Like most households in Everywhere, USA, not everything is as it seems.
After discovering a deeply sinister family secret, a domineering grandmother, and her passive daughter, must make a difficult decision. They must choose to conceal the disgrace as a bond of trust as they've done in the past or disrupt the pattern. Things take a turn when one decides that secrets are no longer welcomed at her front door.
The first Stephens film to be featured on our site, 7 SHARP is an evergreen masterpiece. One of the best short films we’ve seen from a new indie director.
A lot of what makes 7 SHARP great is that its slow burn is done with purpose to drive up the anticipation when the clock strikes seven. Stephens trusts her audience to unravel the story within the story.
With a motif of lemons, the audience will gather that problems aren’t always the biggest or extended issue, sometimes it’s how you deal with them. This film truly holds a mirror to the viewer about unsettling familiarities within families and their secrets.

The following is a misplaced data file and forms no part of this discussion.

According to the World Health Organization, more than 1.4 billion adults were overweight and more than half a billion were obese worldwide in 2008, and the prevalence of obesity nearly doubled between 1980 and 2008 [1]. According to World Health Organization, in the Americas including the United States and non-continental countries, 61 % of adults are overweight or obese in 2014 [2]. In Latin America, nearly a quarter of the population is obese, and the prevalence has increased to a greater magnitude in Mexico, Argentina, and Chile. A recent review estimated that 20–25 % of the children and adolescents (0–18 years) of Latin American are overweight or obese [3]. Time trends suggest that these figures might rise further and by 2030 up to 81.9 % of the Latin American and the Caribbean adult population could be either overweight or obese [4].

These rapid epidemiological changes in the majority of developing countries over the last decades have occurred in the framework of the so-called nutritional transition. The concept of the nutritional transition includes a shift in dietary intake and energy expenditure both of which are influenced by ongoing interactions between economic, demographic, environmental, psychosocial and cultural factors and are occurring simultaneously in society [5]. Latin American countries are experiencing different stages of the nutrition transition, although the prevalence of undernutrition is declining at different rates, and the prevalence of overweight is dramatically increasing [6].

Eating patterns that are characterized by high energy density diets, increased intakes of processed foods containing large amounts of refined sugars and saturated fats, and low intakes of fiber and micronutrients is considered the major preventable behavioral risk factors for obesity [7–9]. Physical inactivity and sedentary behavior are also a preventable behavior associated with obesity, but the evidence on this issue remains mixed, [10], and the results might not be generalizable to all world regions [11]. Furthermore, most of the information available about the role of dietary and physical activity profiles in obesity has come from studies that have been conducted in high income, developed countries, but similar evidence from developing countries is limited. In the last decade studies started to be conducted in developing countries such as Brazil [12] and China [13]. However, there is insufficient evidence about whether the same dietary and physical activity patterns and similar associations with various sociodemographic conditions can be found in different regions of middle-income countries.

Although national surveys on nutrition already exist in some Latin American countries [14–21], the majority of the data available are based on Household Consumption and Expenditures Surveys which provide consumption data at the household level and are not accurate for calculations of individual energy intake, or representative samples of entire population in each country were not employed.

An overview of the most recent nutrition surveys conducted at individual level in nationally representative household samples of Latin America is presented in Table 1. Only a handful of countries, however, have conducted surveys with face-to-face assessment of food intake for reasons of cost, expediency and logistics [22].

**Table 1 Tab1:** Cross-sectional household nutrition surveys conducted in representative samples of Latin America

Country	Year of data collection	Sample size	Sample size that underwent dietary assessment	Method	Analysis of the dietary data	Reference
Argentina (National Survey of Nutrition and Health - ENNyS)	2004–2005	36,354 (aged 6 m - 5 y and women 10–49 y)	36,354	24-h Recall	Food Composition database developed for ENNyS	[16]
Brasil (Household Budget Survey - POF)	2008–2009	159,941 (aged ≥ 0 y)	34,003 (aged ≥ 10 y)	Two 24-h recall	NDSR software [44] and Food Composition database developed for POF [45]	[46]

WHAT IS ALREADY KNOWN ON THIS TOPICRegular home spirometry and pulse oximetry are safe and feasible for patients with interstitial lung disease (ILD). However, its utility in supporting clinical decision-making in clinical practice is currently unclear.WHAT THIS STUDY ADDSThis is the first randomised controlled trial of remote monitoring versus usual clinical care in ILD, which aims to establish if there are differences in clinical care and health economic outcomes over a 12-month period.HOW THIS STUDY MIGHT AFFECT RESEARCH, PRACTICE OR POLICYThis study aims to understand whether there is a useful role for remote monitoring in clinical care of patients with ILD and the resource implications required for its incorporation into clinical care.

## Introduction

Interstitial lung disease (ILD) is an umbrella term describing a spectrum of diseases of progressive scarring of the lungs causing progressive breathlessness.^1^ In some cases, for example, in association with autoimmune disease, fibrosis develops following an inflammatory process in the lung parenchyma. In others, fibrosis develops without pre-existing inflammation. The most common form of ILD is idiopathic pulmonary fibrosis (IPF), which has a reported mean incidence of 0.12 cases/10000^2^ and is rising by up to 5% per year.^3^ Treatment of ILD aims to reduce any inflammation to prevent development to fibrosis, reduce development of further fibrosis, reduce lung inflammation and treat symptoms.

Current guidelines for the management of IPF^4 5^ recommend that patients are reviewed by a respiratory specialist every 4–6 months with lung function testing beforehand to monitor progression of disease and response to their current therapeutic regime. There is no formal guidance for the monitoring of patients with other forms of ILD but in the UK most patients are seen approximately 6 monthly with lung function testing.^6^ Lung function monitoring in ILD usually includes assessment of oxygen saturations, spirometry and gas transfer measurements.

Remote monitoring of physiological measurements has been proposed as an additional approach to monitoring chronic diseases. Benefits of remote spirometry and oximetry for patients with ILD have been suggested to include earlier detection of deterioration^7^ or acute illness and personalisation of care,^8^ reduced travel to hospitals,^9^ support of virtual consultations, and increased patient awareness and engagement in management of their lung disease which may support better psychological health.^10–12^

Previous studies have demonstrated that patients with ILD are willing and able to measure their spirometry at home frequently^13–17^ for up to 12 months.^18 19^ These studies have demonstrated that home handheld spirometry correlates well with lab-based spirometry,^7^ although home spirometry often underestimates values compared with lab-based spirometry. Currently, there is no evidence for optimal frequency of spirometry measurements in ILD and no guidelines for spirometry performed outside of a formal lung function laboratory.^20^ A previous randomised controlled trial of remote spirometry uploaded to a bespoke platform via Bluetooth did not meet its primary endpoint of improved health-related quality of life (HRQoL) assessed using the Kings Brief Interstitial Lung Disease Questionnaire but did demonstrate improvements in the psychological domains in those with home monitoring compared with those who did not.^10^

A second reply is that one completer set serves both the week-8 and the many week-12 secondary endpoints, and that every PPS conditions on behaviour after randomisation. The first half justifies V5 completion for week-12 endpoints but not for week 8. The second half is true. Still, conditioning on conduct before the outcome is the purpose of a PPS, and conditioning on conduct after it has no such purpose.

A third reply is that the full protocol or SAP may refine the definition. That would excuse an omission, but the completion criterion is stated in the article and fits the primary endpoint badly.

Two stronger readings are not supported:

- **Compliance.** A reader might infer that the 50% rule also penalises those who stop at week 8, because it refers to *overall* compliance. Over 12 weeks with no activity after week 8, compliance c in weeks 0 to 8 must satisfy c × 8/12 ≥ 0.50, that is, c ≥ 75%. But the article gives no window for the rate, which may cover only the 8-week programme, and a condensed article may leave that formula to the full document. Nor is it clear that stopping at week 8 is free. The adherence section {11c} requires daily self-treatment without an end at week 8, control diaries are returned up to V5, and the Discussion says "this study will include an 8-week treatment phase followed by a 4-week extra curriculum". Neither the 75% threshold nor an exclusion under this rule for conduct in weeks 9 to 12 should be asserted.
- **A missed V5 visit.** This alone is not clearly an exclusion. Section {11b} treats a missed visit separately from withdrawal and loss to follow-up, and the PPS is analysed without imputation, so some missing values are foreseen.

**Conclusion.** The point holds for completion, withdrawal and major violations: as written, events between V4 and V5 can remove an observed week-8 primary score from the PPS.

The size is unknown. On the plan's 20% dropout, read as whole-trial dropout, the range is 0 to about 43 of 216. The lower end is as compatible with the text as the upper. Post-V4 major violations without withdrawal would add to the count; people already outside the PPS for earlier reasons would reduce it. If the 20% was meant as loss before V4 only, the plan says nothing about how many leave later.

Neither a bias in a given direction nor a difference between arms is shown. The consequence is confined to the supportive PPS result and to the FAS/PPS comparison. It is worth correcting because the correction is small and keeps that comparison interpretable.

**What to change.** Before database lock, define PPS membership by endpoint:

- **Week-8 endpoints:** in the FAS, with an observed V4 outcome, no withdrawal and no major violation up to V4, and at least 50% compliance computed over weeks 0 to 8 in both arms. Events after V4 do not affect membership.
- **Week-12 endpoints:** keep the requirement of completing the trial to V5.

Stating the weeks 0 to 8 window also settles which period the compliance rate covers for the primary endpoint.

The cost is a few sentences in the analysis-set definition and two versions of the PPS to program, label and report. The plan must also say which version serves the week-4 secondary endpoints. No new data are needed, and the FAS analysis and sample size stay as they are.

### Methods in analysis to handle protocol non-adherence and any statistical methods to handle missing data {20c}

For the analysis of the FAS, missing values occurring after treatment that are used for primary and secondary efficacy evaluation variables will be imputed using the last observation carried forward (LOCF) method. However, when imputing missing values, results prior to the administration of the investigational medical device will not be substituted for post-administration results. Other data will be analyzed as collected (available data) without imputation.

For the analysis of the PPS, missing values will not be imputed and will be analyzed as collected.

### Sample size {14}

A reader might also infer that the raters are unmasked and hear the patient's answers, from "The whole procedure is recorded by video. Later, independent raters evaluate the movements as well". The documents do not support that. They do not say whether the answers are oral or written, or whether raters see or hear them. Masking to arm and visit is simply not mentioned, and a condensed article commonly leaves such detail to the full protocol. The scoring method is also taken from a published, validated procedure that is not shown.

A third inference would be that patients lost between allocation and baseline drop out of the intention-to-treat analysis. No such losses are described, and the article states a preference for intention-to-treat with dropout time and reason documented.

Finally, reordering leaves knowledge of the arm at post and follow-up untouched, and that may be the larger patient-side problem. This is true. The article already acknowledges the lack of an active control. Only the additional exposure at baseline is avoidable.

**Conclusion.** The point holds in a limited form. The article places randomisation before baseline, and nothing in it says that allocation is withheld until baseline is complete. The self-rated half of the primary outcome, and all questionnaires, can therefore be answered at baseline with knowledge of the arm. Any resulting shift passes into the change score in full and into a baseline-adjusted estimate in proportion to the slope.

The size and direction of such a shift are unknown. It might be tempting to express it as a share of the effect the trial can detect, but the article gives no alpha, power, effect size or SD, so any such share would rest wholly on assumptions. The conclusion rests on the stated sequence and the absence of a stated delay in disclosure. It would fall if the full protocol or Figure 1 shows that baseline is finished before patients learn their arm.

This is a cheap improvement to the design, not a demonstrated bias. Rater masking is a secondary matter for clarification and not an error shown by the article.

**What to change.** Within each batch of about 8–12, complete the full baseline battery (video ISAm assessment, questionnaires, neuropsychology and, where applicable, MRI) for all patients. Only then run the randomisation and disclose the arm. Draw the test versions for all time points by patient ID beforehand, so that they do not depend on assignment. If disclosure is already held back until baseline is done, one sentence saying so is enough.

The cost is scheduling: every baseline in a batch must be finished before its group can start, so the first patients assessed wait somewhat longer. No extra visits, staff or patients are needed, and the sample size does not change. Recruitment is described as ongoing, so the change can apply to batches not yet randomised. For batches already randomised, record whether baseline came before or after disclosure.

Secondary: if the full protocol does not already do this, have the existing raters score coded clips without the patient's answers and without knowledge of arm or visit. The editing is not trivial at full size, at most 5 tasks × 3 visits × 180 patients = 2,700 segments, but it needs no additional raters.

Aloma Wright and Andrea Bennett are superb in this film. The leading ladies were a magnificent contrast representing Old and New Testament. Wright’s raspy voice and piercing eyes pulls you in during each scene while Bennett’s understated, and subtle reactions build tension making you question what will happen next. Newcomer Savannah Riley is a delight on screen.
Creating a universal narrative that most families, regardless of race, religion, or socioeconomical status can relate to is absolutely incredible from black female director, LaCora Stephens and we recommend that you support this local artist any way you can.
For more information on the filmmaker, visit her website below: